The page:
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Tuesday, January 16, 2018 from 6:00 PM to 7:30 PM EST
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The  Ferguson Library
96 Broad Street
Stamford, CT 06901


Linda Avellar 
Ferguson Library 

Reckoning with Race:

A Talk with Gene Dattel, Author of

Reckoning with Race: America's Failure

Author Gene Dattel will speak on "Reckoning with Race" on Tuesday, January 16 at 6 p.m at the Ernest A. DiMattia, Jr. Building of The Ferguson Library in Stamford.

His appearance is part of a series on Civility in America sponsored by The Dilenschneider Group, Hearst Media Group in Connecticut and The Ferguson Library.

Amidst continuing racial unrest and endless calls for a “national conversation,” why is it that Americans cannot have a frank discussion about race?  In Reckoning with Race: America’s Failure, Gene Dattel confronts America's seemingly intractable problem with an enlightening and provocative analysis.  He examines racial issues through black voices. Tracing American racial issues from the early nineteenth century to the present day, he shows why the mass of black Americans have failed to enter the economic mainstream and take their place as first-class citizens. The book deals with the past - injustices, discrimination, the lack of mobility, and the obstacles to assimilation.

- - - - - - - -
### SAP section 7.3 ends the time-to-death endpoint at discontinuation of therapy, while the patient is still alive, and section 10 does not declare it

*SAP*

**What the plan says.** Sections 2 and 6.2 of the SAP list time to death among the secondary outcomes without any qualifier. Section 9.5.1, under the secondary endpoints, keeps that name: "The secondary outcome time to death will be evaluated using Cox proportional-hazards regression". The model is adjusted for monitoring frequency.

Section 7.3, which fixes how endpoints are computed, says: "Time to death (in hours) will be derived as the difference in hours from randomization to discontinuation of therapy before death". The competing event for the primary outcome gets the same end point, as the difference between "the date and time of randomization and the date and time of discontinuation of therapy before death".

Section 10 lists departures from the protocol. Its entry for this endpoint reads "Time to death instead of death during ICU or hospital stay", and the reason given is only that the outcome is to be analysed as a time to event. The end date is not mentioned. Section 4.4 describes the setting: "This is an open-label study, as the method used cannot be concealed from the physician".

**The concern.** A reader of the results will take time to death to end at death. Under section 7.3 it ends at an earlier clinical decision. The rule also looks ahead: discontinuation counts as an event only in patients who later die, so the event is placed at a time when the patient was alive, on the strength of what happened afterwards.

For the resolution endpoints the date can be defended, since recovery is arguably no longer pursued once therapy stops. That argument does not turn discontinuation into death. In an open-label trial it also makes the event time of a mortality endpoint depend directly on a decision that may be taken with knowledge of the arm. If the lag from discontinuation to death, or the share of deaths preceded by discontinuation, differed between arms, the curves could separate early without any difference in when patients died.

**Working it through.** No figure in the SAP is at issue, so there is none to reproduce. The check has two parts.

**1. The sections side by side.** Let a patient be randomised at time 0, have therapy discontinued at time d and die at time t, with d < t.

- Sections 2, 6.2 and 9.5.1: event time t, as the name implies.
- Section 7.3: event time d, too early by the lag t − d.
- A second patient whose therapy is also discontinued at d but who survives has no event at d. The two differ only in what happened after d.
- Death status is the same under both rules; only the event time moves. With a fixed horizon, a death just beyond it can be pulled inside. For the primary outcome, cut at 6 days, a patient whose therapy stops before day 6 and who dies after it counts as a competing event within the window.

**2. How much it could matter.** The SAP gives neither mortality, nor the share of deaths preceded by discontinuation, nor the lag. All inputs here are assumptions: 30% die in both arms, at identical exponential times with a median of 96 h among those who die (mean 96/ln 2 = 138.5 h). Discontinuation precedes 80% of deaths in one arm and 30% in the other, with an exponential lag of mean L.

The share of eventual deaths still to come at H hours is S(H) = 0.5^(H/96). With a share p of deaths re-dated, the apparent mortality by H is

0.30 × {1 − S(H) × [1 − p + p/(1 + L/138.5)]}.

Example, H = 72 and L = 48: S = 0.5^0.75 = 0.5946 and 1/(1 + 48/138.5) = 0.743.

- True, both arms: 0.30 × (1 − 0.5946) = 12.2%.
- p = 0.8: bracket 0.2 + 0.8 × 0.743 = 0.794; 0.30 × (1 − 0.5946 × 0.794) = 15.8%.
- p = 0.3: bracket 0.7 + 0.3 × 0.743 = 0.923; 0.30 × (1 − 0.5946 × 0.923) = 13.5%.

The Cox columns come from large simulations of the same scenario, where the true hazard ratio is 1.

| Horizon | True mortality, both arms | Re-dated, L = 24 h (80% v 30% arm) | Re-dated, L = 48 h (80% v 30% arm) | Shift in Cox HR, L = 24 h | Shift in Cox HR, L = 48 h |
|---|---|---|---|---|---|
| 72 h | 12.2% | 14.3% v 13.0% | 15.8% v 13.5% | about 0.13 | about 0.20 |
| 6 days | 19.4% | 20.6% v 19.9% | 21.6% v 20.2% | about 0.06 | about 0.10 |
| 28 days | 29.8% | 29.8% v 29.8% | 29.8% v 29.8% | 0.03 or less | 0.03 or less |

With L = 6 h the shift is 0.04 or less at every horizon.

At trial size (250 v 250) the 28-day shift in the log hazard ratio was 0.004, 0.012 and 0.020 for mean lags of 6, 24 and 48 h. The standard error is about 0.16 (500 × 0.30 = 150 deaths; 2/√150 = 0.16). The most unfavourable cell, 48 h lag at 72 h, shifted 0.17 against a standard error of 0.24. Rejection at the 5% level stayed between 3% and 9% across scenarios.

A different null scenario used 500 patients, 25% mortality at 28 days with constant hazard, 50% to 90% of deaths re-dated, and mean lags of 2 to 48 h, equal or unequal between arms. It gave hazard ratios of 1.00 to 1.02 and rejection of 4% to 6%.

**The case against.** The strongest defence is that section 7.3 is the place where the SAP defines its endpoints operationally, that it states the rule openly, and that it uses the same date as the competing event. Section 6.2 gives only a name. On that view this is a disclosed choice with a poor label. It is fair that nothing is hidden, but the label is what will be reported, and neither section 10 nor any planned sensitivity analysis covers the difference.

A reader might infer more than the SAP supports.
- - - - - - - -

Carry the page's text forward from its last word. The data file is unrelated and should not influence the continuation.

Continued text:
Reckoning with Race pulls no punches in assessing the role of black leadership since the 1960s.  Mr. Dattel contrasts the heroes of that decade to present-day leaders and their organizations, noting their reactions—and those of white America—to the racial roadblocks of the post—civil rights years.

Mr. Dattel is also the author of Cotton and Race in the Making of America, the seminal work on the socio-economic implications of slavery and cotton industry. 

Robert L. Dilenschneider, founder and president of The Dilenschneider Group, who conceived the idea for the series, said, “Incivility has become socially acceptable and commonplace.  The lack of civility in every segment of society, from politics to academia, from the media to the blogosphere, from talk radio to the pulpit, has become a crippling epidemic that threatens the future of our country.  Something must be done.”

For information about the series, call (203) 351-8231. Register below.